It’s important to know the most efficient way to arrange your optimization team to ensure their productivity and yours.
But what’s the best way to structure your team? Should optimization folks be in a separate team? Or under product teams? Or marketing?
There’s several different ways, and choosing which one works best for your company can be challenging. Here’s a rundown of the frameworks, their functions, and the benefits and challenges of each.
Conversion optimization is hard; it’s constantly changing and you need to know a lot about a lot. Keeping up with the technology changes and managing business’ expectations can be tricky.
Here’s what some of the top experts in the field are saying about the top challenges in conversion optimization.
A/B testing tools like Optimizely or VWO make testing easy, and that’s about it. They’re tools to run tests, and not exactly designed for post-test analysis. Most testing tools have gotten better at it over the years, but still lack what you can do with Google Analytics – which is like everything.
Knowing how to measure content marketing ROI, like measuring optimization ROI, is hard.
Or is it?
According to Amplitude, product analytics “show you who your users are, what they want, and how to keep them.”
Indeed, I remember the first time that a client told me how much analytics had helped their business. They were able to increase their sign-up rate for their product by 22% while reducing their marketing costs. It wasn’t magic or fancy tactics. They simply used their analytics data to make informed decisions.
They didn’t have to guess or take huge bets. They knew exactly what was working and what they needed to do more of.
From the outside, it seems like data is impartial. It’s cold, objective, accurate.
In reality though it’s more complicated. In the hands of someone with an agenda, data can be weaponized to back up that viewpoint. Even in the hands of someone benevolent, data can be misinterpreted in dangerous ways.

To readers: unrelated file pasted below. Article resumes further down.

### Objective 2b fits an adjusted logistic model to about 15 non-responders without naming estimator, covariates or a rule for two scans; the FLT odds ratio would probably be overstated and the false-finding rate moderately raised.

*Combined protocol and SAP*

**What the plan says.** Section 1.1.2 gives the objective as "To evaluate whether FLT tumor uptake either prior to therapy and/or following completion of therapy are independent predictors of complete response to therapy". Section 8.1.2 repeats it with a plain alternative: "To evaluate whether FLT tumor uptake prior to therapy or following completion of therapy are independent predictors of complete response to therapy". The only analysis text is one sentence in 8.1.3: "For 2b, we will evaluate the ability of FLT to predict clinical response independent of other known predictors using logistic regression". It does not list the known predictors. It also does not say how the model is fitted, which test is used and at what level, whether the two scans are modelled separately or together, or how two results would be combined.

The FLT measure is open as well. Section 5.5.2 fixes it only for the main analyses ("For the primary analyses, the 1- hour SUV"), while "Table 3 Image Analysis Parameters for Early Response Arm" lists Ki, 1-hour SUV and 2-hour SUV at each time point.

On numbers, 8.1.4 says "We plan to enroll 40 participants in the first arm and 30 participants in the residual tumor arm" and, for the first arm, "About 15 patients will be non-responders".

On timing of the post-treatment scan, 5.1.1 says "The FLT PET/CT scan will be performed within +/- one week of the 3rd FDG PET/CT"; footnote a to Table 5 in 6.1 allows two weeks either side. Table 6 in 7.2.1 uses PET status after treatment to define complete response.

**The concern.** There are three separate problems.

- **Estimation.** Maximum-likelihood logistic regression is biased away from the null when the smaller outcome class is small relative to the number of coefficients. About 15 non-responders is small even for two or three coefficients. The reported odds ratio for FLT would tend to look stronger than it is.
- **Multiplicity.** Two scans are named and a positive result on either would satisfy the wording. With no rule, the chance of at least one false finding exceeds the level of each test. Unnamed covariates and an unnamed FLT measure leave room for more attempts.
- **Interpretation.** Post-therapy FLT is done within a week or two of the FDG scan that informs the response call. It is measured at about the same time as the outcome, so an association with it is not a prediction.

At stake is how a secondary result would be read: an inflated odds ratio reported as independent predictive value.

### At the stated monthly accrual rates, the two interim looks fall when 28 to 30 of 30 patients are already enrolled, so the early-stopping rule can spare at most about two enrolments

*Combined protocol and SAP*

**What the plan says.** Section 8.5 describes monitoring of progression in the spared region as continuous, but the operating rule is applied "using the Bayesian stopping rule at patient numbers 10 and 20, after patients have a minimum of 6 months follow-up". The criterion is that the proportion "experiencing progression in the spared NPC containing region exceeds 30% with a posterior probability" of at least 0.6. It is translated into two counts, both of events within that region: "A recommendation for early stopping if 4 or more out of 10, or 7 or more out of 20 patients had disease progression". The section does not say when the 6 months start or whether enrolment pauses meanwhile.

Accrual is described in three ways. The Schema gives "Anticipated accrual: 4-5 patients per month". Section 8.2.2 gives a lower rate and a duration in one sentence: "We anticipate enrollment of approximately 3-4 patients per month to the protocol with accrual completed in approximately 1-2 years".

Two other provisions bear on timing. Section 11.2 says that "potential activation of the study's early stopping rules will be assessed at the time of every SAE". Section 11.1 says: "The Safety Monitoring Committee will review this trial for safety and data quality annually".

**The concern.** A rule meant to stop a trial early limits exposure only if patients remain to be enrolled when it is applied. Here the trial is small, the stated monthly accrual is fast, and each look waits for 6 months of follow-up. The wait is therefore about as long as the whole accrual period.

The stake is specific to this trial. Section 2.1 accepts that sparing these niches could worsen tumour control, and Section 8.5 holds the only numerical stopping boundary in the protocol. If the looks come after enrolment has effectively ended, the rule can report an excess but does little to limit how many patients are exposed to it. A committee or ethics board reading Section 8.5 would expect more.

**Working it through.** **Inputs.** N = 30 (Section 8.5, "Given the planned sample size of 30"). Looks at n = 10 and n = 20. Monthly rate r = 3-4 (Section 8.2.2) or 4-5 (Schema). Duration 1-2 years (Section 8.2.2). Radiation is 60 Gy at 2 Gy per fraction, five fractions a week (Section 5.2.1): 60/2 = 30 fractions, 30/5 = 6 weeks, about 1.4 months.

Session replays are a common conversion research technique. And they can provide a lot of value.
Still, the process is amorphous. I haven’t seen a structured way to approach session recordings other than just sitting down to watch a bunch of them and inferring your qualitative findings, somehow lopping them into the rest of your research stack.
But what if there were a better way?
It seems all technology is getting smaller and more efficient. It’s certainly true for computers, as smartphones are progressively overtaking their larger counterparts.
According to Dazeinfo research, there were about 1.13 billion smartphone users in 2012. This number increased by 27.1% in 2013 to 1.43 billion, and by 2017, nearly half of global mobile users are likely to own a smartphone.
Band-aiding a mobile experience is no longer a possible solution, as 70% of mobile searches lead to action on a website within 1 hour of searching.
Did you hear that?
That’s the sound of potential customers leaking out of your sales funnel.
Another customer gone.
After fighting tooth-and-nail to launch your SaaS business, the last thing you want is a leaky sales funnel to undermine all your hard work. Because even a small leak can snowball into a gushing cascade of leads, leaving your business bone-dry.
Google might be the holy grail of analytics, and there’s little question that you need it plugged in if you want to track your website’s success. But that doesn’t mean Google Analytics is telling you the full story.
In fact, your analytics could be telling you outright lies.